LifeAfterDx--Diabetes Uncensored

A internet journal from one of the first T1 Diabetics to use continuous glucose monitoring. Copyright 2005, 2006, 2007, 2008, 2009, 2010, 2011, 2012, 2013, 2014, 2015, 2016

My Photo
Location: New Mexico, United States

Hi! I’m William “Lee” Dubois (called either Wil or Lee, depending what part of the internet you’re on). I’m a diabetes columnist and the author of four books about diabetes that have collectively won 16 national and international book awards. (Hey, if you can’t brag about yourself on your own blog, where can you??) I have the great good fortune to pen the edgy Dear Abby-style advice column every Saturday at Diabetes Mine; write the Diabetes Simplified column for dLife; and am one of the ShareCare diabetes experts. My work also appears in Diabetic Living and Diabetes Self-Management magazines. In addition to writing, I’ve spent the last half-dozen years running the diabetes education program for a rural non-profit clinic in the mountains of New Mexico. Don’t worry, I’ll get some rest after the cure. LifeAfterDx is my personal home base, where I get to say what and how I feel about diabetes and… you know… life, free from the red pens of editors (all of whom I adore, of course!).

Thursday, August 08, 2013

Mine is bigger than yours is

Mine is bigger than yours is

Men spend a lot of time comparing sizes. Who has the bigger salary. Who caught the bigger fish. Whose wife has the bigger breasts. And who has the longer… well, you know. So guys, my infusion set tubing is longer than yours is.

But the funny thing is, I actually thought the opposite was true until I whipped out my handy Stanley 12’ measuring tape this morning.

Here’s the deal: I could have sworn that my previous pump could lie on the floor when I’m standing up naked. OK, that’s probably too much information, but I actually have a point to make here. The Snap pump doesn’t quite make it to the floor from my infusion site. It dangles just a hair above, and pulls on the site.

If you’ve never worn a pump, the sensation of having your site tugged on is an odd one. It doesn’t generally hurt (unless a doorknob grabs the tube while you are moving past it at high speed), but it’s an uncomfortable sensation. Some of it might be more mental than physical. Like when a scuba diver sees bubbles gushing from a shark-severed air hose: Yeah, he’s still breathing for the moment, but he knows it’s not for long. In the same way, our infusion set is our lifeline. Don’t tug on a man’s lifeline.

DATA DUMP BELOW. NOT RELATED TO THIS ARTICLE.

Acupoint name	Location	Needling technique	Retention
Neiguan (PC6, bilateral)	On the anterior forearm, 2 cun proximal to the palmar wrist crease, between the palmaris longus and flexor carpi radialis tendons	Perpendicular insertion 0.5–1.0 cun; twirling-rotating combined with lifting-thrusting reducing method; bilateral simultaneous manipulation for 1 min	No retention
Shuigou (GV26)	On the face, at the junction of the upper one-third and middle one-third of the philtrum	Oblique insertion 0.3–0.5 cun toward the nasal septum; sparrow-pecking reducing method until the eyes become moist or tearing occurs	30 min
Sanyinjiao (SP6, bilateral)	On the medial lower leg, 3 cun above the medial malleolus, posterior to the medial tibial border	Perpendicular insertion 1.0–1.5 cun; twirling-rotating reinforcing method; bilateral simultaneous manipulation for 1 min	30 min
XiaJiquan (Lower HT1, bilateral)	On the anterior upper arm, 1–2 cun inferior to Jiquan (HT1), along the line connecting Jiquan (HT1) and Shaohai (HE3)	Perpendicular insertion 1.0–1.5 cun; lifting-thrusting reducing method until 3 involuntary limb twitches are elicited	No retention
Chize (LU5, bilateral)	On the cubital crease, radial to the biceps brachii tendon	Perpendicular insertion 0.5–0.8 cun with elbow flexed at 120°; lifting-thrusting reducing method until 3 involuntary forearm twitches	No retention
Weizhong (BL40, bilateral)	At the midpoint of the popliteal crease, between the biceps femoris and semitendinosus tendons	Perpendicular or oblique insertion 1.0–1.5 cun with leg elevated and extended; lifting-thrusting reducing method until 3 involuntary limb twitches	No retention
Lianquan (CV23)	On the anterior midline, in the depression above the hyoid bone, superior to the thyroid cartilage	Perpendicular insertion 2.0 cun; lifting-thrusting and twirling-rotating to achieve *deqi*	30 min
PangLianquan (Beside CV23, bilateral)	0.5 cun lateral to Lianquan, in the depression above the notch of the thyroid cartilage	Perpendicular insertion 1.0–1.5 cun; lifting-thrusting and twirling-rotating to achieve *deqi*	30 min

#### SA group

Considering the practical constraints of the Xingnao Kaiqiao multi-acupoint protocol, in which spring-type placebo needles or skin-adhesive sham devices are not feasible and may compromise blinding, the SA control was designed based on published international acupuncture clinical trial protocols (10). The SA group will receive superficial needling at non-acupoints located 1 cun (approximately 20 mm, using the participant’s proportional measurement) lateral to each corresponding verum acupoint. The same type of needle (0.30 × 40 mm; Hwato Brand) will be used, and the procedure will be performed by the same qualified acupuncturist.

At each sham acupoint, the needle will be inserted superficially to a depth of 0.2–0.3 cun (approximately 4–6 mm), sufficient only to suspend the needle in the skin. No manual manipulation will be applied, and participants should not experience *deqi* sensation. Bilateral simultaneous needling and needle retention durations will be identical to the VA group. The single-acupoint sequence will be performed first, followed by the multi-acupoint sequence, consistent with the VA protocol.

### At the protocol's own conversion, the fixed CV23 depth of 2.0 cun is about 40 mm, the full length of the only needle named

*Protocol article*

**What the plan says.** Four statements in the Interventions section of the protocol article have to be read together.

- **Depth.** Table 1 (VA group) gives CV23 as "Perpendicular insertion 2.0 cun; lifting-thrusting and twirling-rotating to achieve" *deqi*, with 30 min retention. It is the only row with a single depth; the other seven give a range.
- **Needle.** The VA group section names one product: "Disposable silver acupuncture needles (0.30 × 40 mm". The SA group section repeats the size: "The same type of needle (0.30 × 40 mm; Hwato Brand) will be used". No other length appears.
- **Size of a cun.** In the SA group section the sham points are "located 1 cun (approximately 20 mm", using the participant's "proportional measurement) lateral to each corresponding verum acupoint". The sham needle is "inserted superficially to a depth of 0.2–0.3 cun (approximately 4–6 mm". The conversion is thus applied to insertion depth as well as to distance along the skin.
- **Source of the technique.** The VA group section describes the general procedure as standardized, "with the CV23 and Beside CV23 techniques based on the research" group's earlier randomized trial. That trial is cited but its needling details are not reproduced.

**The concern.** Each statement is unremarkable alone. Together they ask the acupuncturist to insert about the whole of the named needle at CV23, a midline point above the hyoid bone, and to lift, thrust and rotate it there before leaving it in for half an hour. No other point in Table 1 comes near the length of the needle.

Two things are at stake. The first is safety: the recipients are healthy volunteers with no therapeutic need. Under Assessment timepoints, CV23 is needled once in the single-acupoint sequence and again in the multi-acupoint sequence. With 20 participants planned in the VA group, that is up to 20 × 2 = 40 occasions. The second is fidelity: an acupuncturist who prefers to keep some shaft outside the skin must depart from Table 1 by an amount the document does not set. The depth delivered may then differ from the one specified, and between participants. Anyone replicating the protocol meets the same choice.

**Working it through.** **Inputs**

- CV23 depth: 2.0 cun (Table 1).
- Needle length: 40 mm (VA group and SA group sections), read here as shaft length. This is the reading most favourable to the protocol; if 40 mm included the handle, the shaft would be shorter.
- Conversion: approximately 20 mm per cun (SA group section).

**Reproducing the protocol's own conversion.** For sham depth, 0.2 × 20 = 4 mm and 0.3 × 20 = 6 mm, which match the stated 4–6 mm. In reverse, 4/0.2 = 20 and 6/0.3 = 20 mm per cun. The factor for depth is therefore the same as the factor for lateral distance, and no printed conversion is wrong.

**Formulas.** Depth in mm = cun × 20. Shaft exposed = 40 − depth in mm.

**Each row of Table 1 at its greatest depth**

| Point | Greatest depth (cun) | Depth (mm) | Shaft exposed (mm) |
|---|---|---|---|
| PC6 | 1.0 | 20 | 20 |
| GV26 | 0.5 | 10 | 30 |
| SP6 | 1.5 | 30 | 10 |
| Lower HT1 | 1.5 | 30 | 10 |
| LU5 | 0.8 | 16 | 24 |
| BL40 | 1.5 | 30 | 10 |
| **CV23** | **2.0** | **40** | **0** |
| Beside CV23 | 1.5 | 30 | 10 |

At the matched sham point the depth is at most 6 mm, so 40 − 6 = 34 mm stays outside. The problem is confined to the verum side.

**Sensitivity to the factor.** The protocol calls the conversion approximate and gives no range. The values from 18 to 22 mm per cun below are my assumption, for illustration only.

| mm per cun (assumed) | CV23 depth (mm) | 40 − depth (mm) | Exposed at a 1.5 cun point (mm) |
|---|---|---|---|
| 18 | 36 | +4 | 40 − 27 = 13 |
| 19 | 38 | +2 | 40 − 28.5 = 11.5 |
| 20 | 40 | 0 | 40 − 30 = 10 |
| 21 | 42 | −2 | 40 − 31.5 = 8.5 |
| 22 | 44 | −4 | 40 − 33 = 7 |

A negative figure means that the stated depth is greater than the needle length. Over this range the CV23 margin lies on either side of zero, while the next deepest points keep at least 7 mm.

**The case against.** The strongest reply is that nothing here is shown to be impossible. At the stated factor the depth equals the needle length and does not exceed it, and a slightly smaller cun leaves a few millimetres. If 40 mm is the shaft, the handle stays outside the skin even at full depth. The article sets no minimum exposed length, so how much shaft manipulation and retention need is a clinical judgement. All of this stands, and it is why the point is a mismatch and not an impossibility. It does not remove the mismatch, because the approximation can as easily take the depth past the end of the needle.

Now in case you didn’t know it, pretty much all the infusion sets in the world are actually made by the same company, Unomedical, who re-packages them as the various brands we all know. Snap’s are made at Unomedical’s plant in Mexico. Well, that’s not quite right. The Snappers in the Sunnyvale, California, plant make the prism/hub connectors and then send them down to Mexico where Unomedical attaches them to standard infusion tubing and sets, packages them up, and sends them back up to the states. Gotta love the global aspects of diabetes.

The Snap sets come in angled or in 90-degree cannulas, both short and long. The tubing comes in either 43 inch or 23 inch. The 90-degree sets come with the popular disposable “hockey puck” inserter. The angled sets are the manually inserted kind, which is a pity, as I had been using the Inset 30s which have an extremely clever disposable inserter. It’s not that I’m a wimp about inserting an infusions set by hand, but this is easier, faster, more precise, and since I’ve been using them, I’ve had fewer kinked cannulas.

Now… where was I? Oh yes. Because my pump wouldn’t hit the floor, I began wondering if someone was trying to shave a few shekels off the production cost by cheating me of an inch or two.

Thus the Stanley tape measure today.

And guess what? My Snap tubing is a full 44 inches long. I got a bonus inch.

The Inset tubing for my Tandem? 42 inches. They cheated me of an inch, damn them.

But wait a sec, you say, with a full two spare inches and a longer pump to boot, why on earth are you having pump-flat-on-the-floor-while-naked issues? I have no idea. Maybe I’m placing the sets a bit higher on my stomach. Maybe I’m standing up straighter. Maybe I’m naked with the pump on the floor so rarely that I was mistaken in the first place.

But one thing’s for sure. I’m two inches longer than the guy with the Tandem pump.

Next time: Dropping Kittens.


Blogger George said...

I need every inch. I hate my tubing pulling. It feels awful.

I usually have my pump in my pocket but it is snaked through my a hole in my pocket, down the bottom of my boxers, up through to the infusion site on my stomach. A long journey but the best one for me. so with that, every inch matters.

11:36 AM  

Post a Comment

<< Home